Denise: But anti-Semitism still exists, even thrives. Why couldn't that motivate you? Jason: I knew in an abstract way that there were still anti-Semites out there, but I couldn’t imagine what it was like to live through the Holocaust, or to be the recipient of such direct, virulent hatred. Listening to rap, I thought, helped me identify with a despised and angry people. In a weird way, it helped me to feel more Jewish. Denise: Isn't that what Sunday school is for? Jason: Yeah, well, it didn't work. All I got there was "never again." And yet there was race-based suffering and violence breaking out all around us. But because it was happening to black people and not to Jews, it wasn't seen as our moral responsibility. Instead, we got all hot and bothered about the nativity scene the fundies wanted to erect in front of town hall. Denise: You know what I think of when you talk about how pure and angry hip-hop used to be? I think about that scene in Annie Hall where Alvy and his wife are at a cocktail party, and he churlishly runs off to a bedroom to watch the Knicks. When his wife asks him just what the hell he’s doing, he says, “It’s physical. It’s one thing about intellectuals; they prove that you can be absolutely brilliant and have no idea of what’s going on.” Jason: Maybe he’s right.
Denise: Maybe, but he’s also equating blackness with anti-intellectualism, physicality, and a weird kind of “purity.” I’d suggest that’s at least a tiny bit racist. There’s a long history of that, too, going back to Norman “Also Jewish” Mailer’s famous “White Negro” essay. Ahem: “[T]he Negro (all exceptions admitted) could rarely afford the sophisticated inhibitions of civilization, and so he kept for his survival the art of the primitive, he lived in the enormous present, he subsisted for his Saturday night kicks, relinquishing the pleasures of the mind for the more obligatory pleasures of the body,” and so on and so on. Jason: Reading that, it's no surprise that Mailer was an in-your-face macho brawler who once stabbed his wife. Denise: Right! There's that whole, weird "tough Jew" thing. That Philip Roth, Meyer Lansky, Saul Bellow deal. Buffed-up bald guys with lots of back hair taking a shvitz. Getting ringside tickets to the Ali fight. Where does that come from? Jason: I think that's the way some folks react to operating around the margins of society. You get those same stereotypes in the Irish community as well, right? Shit, some of your Sicilian relatives are like that. Denise: But you're not one of those guys. You're a wimp. Jason: Right. Well, I never operated around the margins of society. I'm no Leon Trotsky. I'm more like the rabbi in the old joke who is asked when life begins. The priest says "At the moment of conception" and the rabbi says "When the kid graduates from medical school." Education and access to a bourgeois lifestyle were always assumed. I was raised to think that I was inheriting this mantle of outsider-ness, but nothing has ever been off-limits to me. Indeed, I've always expected that I'd be able to do pretty much whatever I've wanted. I never had to scream to be heard. I never had to prove my manhood in that way.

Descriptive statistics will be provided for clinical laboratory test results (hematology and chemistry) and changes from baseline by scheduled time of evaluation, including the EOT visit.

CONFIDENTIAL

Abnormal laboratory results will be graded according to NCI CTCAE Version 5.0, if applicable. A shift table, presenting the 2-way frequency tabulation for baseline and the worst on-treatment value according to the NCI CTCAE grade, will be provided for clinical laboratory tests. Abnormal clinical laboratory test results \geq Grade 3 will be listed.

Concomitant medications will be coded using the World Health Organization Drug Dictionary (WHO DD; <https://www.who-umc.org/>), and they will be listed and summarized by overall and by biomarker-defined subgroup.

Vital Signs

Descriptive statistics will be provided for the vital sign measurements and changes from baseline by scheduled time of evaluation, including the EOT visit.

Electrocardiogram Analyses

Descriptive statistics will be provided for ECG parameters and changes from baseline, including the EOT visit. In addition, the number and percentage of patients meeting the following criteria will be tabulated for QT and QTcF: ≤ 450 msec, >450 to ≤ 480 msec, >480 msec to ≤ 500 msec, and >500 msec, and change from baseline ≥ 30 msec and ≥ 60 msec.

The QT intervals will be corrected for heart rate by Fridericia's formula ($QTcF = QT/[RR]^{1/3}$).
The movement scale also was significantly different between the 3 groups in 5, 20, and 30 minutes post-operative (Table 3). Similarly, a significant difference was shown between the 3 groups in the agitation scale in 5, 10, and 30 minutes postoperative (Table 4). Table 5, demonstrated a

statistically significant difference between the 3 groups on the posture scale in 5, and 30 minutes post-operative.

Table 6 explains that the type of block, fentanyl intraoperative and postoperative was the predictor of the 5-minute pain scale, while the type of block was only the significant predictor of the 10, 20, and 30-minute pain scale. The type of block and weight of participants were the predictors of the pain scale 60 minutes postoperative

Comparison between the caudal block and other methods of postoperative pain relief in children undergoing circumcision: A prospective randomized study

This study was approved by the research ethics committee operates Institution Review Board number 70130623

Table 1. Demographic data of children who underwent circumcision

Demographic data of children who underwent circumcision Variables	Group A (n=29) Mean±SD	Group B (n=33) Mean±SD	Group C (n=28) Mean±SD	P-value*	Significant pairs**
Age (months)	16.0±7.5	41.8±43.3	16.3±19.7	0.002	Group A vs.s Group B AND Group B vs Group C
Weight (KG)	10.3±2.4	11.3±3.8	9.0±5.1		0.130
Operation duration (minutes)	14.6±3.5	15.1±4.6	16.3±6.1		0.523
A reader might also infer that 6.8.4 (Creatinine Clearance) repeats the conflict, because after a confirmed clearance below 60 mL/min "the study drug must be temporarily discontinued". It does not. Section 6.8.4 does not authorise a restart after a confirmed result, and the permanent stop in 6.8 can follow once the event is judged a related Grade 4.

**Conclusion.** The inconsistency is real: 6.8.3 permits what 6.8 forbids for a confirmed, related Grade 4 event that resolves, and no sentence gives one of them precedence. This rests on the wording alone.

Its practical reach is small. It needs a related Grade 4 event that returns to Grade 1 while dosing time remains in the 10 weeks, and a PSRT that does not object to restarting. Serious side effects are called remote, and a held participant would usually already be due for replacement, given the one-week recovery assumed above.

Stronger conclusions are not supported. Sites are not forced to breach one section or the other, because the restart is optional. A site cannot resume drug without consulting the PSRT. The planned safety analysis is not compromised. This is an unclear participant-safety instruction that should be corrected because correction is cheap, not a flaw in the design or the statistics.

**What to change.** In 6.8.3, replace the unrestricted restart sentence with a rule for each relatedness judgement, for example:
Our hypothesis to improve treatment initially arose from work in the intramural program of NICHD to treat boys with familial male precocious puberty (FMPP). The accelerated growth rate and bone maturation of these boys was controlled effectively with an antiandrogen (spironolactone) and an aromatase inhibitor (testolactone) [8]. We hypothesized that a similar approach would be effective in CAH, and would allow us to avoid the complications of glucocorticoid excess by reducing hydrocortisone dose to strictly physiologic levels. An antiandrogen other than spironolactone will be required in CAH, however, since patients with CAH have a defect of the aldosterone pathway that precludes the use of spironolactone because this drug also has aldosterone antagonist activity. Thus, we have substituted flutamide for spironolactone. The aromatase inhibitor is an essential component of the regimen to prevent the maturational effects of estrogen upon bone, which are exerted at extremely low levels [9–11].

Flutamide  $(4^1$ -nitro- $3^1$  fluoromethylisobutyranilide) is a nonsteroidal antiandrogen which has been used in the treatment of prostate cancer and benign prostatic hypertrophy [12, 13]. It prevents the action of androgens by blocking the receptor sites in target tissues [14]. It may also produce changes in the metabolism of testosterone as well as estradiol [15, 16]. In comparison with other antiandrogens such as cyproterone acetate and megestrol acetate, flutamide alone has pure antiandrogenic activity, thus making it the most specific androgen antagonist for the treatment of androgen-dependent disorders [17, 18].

Denise: So instead of being a tough guy, you surround yourself with this music that's filled with violence and profanity and rough sex. It's this way of unleashing your dirty-Jewish-boy id without upsetting your nice-Jewish-boy superego. Jason: Hmm. I think it's relevant that some of the most hardcore music out there was published by Jews. Jerry Heller managed NWA, and Rick Rubin reportedly championed Public Enemy despite Russell Simmons's disinterest. Denise: Are you equating NWA's ultraviolence with Public Enemy's politics? Jason: Well, from the standpoint of a Jew looking for some direct, physical, emotionally relevant conflict, there may not be much of a difference. Look, you're right, I feel like a weenie, but it's not just because I read a lot and have no jump shot and weigh 140 pounds soaking wet. I feel like a weenie because I also have no barriers to fight against. Hip-hop provides me with both: an outlet for my repressed id, and also a cause that I can align myself with. Denise: I'm not sure that, psychologically speaking, those aren't fundamentally the same thing. Jason: No, me neither.